As I read this novella and prepared for this review, I could not help but notice parallels between several aspects of this story and certain themes that I have written about here at this blog. First, it pays homage to the “Christmas Ghost Story”, a topic I have written about extensively (For starters, there’s this:  Christmas Ghosts and Haunted Houses ). The ghost story sessions mentioned at the beginning of this novella occur on Christmas Eve. One of Arthur’s stepchildren correctly points out that such a pastime is part of the English Christmas tradition; at least it was in the days of yore. I am reminded a bit about the Christmas haunted house story by the name of Smee. (See  Review of Smee – A Christmas Ghost Story by A.M. Burrage. To date, this post receives the most traffic). Like Arthur Kipps, the narrator of the ghost story in Smee is reluctant to take part in certain holiday festivities on account of a past terrifying experience. In Smee, the activity that frightens him is a hide-and-seek type game. In The Woman in Black, it is the telling of the ghost story that is unsettling. In both cases, readers learn of the backstory that causes these protagonists to fret on Christmas Eve. In both scenarios, its is this backstory that will turn into the main story.

TheWomanInBlack2Second, the haunted house of this novella is surrounded by terrain that is descriptively creepy. Ghostly grounds are a nice compliment to the haunted house that stands on its domain. I wrote about this here: Ghostly Grounds: Explorations Outside of the Haunted Houses of Film and Literature. While eerie events take place inside the house (inside the locked nursery!), most of the terror takes place outside the walls of Eel Marsh House. There is a nearby cemetery where Arthur once again sees the woman in black. Even more creepier are the marshes. Only by a Causeway can a traveler make safe passage to the house. However, the frequent sea frets often obscure the safe passages. It is here out on these foggy marshes that Arthur hears what I deem to be the most terrifying element of the story. In a good ghost story, things that are not seen are more frightening then then the stuff spoiled by sight. Had I read The Woman in Black before writing the “Ghostly Grounds…” article, I certainly would have made reference to Susan Hill’s story.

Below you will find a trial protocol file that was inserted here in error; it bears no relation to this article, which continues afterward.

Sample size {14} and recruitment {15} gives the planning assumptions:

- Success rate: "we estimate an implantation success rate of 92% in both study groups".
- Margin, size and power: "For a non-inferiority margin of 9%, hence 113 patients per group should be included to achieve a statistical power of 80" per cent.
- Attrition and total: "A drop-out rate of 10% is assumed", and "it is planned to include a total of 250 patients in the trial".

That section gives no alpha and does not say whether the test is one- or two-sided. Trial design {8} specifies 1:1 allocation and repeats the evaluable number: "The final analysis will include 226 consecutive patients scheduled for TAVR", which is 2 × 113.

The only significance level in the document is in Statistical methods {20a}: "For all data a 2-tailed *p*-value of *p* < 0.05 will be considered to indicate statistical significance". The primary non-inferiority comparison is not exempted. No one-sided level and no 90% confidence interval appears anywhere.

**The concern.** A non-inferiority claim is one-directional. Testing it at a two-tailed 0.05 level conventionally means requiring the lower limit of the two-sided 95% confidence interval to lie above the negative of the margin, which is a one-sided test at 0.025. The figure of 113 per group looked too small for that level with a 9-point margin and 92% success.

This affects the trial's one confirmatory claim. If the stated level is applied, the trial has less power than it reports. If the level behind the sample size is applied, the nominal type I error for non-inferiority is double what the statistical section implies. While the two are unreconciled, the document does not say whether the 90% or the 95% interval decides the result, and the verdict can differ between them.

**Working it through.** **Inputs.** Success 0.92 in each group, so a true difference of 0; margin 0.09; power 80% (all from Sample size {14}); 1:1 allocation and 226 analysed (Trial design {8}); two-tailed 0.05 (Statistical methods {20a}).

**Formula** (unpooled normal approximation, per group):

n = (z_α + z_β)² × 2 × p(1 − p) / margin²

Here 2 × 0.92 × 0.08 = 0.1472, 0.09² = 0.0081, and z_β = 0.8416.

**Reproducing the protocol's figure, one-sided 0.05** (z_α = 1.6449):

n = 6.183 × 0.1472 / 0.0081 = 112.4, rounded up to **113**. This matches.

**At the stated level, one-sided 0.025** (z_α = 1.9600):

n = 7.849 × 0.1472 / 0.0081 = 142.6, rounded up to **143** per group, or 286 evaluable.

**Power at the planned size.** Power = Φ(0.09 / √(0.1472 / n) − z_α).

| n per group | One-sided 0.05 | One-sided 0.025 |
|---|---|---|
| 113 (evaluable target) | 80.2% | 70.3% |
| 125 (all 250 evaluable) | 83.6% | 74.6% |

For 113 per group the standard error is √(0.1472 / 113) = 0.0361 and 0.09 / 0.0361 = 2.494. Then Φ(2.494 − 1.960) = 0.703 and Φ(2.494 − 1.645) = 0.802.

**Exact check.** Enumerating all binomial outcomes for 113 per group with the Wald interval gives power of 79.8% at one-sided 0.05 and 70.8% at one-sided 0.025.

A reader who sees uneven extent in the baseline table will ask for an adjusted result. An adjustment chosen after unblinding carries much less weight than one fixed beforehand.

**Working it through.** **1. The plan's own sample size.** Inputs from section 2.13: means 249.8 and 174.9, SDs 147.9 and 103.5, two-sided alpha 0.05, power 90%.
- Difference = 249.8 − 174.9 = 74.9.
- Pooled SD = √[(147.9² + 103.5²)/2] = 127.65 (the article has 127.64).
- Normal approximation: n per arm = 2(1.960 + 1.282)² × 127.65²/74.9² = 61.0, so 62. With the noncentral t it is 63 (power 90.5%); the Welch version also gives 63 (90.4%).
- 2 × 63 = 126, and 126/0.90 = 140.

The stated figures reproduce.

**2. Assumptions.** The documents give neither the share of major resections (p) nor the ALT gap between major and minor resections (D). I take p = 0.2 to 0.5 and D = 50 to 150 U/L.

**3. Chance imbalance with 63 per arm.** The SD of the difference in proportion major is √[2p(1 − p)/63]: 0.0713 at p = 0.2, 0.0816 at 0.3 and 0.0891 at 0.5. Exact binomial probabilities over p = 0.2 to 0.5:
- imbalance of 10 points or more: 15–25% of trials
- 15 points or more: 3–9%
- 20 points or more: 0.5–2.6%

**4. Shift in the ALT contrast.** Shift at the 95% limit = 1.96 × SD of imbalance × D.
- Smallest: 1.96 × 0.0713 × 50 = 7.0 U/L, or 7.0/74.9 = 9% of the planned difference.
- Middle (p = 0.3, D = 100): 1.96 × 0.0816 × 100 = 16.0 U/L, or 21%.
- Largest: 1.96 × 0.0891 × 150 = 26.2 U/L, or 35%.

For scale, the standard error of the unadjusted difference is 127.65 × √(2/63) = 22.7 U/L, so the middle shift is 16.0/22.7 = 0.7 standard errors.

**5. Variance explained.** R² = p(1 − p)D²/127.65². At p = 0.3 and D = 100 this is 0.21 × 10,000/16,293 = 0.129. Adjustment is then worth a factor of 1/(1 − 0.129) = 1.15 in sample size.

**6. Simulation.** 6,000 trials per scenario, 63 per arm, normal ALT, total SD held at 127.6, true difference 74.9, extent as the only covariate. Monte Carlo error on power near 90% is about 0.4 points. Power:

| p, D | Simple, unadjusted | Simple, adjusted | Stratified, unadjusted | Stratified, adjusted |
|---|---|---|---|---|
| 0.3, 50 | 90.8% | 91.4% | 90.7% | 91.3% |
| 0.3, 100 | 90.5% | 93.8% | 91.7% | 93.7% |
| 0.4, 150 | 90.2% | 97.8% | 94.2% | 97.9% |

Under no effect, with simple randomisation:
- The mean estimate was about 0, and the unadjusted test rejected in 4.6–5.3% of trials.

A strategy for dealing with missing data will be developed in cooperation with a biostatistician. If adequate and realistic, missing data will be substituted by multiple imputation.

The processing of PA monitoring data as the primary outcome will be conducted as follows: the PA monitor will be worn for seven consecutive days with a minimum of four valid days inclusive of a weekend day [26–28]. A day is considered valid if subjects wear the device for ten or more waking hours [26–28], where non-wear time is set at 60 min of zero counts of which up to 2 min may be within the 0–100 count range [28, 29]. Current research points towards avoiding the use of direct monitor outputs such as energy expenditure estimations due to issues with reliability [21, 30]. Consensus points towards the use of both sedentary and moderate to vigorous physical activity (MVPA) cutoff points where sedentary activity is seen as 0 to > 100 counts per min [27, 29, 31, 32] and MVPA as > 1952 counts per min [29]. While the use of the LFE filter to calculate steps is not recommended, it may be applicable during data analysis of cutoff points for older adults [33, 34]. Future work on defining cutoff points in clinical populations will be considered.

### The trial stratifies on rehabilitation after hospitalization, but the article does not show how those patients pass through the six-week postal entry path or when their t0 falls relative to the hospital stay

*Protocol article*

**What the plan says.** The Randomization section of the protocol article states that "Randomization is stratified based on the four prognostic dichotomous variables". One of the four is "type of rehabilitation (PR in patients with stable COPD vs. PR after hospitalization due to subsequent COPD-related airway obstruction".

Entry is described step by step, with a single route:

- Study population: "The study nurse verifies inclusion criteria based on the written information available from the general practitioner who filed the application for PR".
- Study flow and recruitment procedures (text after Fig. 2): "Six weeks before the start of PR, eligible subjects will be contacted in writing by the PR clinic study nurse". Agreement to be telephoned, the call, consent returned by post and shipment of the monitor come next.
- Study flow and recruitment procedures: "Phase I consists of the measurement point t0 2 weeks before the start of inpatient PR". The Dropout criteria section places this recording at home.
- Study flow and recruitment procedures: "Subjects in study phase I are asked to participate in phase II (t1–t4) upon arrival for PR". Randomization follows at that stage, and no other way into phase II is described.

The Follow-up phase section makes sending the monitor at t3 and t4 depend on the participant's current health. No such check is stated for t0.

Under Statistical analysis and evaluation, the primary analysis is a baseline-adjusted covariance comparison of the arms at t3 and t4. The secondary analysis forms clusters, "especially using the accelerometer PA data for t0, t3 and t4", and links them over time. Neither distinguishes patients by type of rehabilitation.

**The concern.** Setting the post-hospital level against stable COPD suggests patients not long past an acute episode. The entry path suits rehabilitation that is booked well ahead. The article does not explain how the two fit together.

Finally, Susan Hill strives for the style of the traditional English ghost story. In my opinion she succeeds at this feat. I have written about the traditional English ghost story, in articles such as J.S. LeFanu and Haunted Houses and Everything I Know About Haunted Houses I Learned from British Literature . First of all, though published in 1983, the book is written in the Gothic style that permeates these ghostly tales of yore. For instance, The Woman in Black is told in the first person and is a story within a story, which was a common plot device back then. The sentences are long and they often give way to passive voice. Susan Hill will write “my spirits rose” instead of “I began to feel better” or “you look unwell” instead of “you look sick.” Furthermore, the story is saturated with descriptions, often about the sky, the grounds and the weather.

What does this style do for the story? A lot! In establishes tone and wraps readers in a certain kind of chilling mood; a mood that modern ghost stories just aren’t able to invoke. And yet, with all its mimicry of the old style, there is something “modern” hidden within that I cannot explain. Somehow this work stands apart from Hill’s literary predecessors. Perhaps it’s the absence of archaic terminology that I often stumble upon when reading the ghosts stories of yesteryears. Maybe she benefits by learning from the old stories in a way that the authors of the traditional stories could not since they were but fledglings of their time. I’m just guessing here. But this “something” that I’m so desperately trying to convey testifies to the overall mystery that surrounds this novel. Heck, even the time period of the story is somewhat enigmatic. Like most gothic tales, this is a period piece. But Hill never explicitly states the year. Cars appear in the book, but so do traps and horses. A man on the train “takes out his watch”, he doesn’t look at his wrist. Telephones are mentioned, but so is the telegraph. Often communication is left to old fashion letters and telegrams.